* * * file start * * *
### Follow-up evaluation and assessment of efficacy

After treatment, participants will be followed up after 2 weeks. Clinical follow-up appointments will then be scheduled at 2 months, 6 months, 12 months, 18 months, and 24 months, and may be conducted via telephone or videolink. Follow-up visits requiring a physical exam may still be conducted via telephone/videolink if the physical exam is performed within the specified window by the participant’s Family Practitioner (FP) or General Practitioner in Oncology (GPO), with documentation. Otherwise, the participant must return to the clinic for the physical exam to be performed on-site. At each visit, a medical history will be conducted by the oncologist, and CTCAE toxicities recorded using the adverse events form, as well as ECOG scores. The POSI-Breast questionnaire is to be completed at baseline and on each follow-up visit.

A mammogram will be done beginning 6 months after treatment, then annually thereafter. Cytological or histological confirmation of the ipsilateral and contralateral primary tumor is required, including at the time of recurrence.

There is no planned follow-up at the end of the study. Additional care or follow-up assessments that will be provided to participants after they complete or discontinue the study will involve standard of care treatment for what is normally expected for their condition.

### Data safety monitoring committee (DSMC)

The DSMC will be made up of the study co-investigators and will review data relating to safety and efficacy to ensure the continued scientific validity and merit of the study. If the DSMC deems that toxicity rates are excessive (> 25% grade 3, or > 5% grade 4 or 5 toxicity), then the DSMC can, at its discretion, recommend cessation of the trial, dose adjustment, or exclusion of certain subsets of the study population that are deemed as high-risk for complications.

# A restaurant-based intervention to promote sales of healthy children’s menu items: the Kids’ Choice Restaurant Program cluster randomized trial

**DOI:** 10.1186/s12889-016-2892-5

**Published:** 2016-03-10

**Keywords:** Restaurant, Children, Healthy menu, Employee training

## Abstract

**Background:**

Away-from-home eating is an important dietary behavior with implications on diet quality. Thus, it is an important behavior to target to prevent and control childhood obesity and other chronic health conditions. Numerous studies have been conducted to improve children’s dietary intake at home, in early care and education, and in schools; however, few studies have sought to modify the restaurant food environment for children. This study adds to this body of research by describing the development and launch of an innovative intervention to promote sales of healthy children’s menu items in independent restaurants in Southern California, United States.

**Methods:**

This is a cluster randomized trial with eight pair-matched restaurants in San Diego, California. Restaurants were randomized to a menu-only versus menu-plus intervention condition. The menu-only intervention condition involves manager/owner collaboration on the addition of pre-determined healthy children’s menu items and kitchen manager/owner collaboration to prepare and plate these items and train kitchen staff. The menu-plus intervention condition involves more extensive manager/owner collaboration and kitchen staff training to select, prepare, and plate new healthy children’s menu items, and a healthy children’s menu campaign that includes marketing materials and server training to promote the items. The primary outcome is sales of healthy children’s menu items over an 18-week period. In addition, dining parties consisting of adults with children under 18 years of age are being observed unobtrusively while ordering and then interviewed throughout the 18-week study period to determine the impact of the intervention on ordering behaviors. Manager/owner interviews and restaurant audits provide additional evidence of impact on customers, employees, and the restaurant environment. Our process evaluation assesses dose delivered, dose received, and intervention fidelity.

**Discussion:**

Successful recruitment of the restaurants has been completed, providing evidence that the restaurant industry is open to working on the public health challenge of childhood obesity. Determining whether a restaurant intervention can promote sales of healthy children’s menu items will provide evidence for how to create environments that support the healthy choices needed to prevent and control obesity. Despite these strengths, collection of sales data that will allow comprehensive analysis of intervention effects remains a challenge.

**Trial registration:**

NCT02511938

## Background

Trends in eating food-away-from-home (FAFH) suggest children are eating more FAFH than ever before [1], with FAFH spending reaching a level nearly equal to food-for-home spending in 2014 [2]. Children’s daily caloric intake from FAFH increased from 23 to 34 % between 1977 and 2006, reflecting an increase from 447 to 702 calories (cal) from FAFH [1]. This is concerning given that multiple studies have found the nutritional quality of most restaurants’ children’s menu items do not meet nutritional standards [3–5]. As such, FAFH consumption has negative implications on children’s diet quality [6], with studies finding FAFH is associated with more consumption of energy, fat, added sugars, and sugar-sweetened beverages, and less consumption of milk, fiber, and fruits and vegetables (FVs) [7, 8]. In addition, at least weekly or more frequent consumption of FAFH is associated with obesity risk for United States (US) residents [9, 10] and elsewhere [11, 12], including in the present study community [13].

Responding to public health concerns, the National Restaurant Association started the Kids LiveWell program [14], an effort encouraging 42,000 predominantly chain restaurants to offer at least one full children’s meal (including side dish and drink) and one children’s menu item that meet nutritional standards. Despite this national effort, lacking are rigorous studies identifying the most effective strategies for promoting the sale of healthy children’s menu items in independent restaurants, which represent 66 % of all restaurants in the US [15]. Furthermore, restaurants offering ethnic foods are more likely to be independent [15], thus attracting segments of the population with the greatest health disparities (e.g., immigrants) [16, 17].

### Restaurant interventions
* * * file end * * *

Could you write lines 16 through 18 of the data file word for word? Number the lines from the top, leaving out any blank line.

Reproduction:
**Discussion:**

Successful recruitment of the restaurants has been completed, providing evidence that the restaurant industry is open to working on the public health challenge of childhood obesity. Determining whether a restaurant intervention can promote sales of healthy children’s menu items will provide evidence for how to create environments that support the healthy choices needed to prevent and control obesity. Despite these strengths, collection of sales data that will allow comprehensive analysis of intervention effects remains a challenge.

**Trial registration:**